Swedish authorities are hoping troublemakers at sporting events will think twice about their behavior — or face getting blacklisted.
The Scandinavian country is considering a national sports-hooligan registry following a spate of violent episodes, mainly at soccer and ice-hockey games. In the latest incident earlier this month, supporters of a Stockholm soccer team clashed with fans from a visiting Polish team in the Swedish capital after a European-league qualifier.
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Sweden’s privacy watchdogs this week gave the scheme their backing, as long as lawmakers make changes to safeguard personal information, the English-language news website The Local reports. “There’s always a risk that information kept in these types of sensitive registers will fall into the wrong hands,” cautioned Goran Graslund, director general of the Data Inspection Board, in a statement.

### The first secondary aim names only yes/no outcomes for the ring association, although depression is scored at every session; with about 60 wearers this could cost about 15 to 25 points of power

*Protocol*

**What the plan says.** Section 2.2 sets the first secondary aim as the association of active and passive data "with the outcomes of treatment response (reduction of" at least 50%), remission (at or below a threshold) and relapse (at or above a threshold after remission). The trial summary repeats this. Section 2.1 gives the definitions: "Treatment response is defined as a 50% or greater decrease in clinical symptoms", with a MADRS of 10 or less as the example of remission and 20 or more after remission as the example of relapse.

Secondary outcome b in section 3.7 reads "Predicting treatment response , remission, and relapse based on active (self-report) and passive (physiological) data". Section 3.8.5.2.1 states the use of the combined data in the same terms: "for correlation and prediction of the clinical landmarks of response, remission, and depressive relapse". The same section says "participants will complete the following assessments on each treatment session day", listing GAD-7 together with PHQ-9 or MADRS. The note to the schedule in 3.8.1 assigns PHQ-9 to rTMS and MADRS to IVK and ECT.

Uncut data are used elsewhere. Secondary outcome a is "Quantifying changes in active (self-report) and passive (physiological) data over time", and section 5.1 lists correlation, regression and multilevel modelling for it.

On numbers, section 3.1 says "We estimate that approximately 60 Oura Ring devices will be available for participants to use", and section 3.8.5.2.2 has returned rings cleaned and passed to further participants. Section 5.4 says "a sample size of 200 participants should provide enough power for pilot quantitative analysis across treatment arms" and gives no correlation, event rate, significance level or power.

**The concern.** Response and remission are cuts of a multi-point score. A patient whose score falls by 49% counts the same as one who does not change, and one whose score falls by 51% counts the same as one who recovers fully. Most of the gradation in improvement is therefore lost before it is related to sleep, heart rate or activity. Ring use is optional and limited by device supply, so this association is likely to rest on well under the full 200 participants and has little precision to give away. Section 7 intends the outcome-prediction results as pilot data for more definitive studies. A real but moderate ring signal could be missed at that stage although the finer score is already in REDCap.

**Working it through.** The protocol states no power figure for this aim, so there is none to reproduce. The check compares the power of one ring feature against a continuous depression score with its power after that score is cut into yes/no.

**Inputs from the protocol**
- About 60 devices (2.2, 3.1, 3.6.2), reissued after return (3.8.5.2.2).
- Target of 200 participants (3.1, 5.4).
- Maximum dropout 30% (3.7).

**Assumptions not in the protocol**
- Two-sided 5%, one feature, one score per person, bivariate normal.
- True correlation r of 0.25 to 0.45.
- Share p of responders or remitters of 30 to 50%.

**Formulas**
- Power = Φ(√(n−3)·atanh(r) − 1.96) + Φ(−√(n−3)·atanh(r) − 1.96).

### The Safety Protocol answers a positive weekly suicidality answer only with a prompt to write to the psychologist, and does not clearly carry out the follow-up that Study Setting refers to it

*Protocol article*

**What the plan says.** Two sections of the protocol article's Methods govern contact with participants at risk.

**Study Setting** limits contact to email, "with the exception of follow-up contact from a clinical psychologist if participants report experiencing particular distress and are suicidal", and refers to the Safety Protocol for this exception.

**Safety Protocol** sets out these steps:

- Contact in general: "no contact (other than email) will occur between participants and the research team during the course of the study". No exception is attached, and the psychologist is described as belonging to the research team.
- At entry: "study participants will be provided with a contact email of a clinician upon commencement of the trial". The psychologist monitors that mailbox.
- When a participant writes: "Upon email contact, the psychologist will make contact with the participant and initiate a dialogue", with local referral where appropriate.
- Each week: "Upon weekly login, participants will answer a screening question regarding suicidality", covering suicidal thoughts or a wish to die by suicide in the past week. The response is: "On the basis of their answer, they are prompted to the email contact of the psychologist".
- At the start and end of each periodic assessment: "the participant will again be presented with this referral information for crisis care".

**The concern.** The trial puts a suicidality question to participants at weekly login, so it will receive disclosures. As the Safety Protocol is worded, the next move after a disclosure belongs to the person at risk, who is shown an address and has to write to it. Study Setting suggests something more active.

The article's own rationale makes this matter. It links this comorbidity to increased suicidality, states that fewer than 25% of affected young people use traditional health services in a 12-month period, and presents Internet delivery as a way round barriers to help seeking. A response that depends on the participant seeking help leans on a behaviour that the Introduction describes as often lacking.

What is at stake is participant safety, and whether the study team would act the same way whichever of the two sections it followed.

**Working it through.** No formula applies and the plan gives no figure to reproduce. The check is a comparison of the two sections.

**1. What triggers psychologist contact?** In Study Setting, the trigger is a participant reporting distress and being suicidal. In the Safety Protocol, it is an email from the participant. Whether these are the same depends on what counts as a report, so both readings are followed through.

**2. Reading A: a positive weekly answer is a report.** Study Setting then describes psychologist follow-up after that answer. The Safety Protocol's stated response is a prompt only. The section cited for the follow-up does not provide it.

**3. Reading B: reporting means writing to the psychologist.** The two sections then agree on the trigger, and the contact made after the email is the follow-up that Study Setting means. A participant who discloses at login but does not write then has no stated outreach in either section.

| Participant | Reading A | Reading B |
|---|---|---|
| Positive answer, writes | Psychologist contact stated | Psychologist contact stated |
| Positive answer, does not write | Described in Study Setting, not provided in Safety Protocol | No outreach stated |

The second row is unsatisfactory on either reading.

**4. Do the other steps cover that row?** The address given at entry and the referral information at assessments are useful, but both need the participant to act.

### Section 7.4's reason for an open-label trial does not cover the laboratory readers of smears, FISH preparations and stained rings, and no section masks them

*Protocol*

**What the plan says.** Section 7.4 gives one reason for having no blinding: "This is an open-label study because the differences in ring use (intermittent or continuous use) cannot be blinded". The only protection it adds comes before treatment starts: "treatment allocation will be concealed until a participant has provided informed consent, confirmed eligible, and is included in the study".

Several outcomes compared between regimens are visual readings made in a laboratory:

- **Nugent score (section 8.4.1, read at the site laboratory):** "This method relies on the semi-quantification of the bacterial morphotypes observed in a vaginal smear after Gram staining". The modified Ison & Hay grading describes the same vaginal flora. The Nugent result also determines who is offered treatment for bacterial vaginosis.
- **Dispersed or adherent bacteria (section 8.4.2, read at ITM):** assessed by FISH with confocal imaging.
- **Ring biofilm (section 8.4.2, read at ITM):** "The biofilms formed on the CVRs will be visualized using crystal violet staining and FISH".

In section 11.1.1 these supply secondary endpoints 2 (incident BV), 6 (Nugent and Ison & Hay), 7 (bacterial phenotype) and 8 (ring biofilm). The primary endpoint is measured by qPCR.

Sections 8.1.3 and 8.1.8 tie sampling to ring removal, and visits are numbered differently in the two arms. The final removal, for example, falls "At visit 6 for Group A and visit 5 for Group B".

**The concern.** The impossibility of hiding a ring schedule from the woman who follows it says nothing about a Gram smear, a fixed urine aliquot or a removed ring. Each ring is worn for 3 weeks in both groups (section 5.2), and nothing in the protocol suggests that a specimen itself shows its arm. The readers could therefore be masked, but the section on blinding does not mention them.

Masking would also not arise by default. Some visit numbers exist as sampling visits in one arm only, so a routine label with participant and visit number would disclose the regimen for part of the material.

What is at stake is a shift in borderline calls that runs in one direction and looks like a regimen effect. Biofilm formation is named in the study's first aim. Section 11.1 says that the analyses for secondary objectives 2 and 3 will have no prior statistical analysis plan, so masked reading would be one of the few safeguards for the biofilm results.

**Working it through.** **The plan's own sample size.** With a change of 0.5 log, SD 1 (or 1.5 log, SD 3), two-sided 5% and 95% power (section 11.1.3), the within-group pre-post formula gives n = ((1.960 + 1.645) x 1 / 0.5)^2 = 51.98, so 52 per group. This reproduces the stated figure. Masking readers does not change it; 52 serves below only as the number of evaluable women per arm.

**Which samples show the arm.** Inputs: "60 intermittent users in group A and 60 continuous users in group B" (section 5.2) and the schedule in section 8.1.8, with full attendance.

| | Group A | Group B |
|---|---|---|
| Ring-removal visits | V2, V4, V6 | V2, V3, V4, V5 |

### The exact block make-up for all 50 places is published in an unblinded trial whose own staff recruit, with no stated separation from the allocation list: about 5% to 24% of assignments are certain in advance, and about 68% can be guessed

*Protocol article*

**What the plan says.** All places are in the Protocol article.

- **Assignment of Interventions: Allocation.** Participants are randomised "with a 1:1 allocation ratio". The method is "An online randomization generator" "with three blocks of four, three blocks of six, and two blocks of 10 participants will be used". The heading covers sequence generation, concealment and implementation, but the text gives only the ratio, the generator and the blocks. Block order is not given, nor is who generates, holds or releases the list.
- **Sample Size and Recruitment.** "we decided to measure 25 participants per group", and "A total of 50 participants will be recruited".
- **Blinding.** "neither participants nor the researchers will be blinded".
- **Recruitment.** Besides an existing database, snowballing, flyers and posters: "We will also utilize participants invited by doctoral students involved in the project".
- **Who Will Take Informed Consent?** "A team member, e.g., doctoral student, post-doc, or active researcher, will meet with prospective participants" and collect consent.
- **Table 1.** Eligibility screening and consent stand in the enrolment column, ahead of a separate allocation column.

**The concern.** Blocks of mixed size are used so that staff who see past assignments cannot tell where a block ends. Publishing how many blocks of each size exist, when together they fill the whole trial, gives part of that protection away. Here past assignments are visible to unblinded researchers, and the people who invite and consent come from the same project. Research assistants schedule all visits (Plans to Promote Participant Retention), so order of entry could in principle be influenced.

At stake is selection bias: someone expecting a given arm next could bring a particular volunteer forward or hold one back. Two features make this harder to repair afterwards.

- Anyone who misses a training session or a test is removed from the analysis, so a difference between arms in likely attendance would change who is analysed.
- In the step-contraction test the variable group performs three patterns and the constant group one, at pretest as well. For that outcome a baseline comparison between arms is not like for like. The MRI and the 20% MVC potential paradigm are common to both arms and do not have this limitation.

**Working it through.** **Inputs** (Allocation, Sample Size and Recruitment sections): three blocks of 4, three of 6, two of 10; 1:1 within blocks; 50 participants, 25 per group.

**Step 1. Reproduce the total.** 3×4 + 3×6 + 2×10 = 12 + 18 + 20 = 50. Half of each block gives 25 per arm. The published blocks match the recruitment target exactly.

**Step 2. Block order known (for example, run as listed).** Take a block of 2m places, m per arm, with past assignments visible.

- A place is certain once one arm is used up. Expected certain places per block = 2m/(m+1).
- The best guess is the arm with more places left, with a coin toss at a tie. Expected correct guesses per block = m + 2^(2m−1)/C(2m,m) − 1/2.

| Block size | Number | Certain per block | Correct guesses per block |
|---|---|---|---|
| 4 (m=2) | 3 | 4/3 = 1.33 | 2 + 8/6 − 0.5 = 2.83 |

The problem has divided authorities in the notoriously liberal northern European state. A proposal by the Swedish Parliament to force known hooligans to report to authorities prior to major sporting events was condemned by Bjorn Eriksson, the national coordinator for sports-related crime, as a serious infringement on citizens’ freedom of movement. He instead favors treating persistent offenders like those who commit domestic abuse — via restraining orders combined with electronic tagging.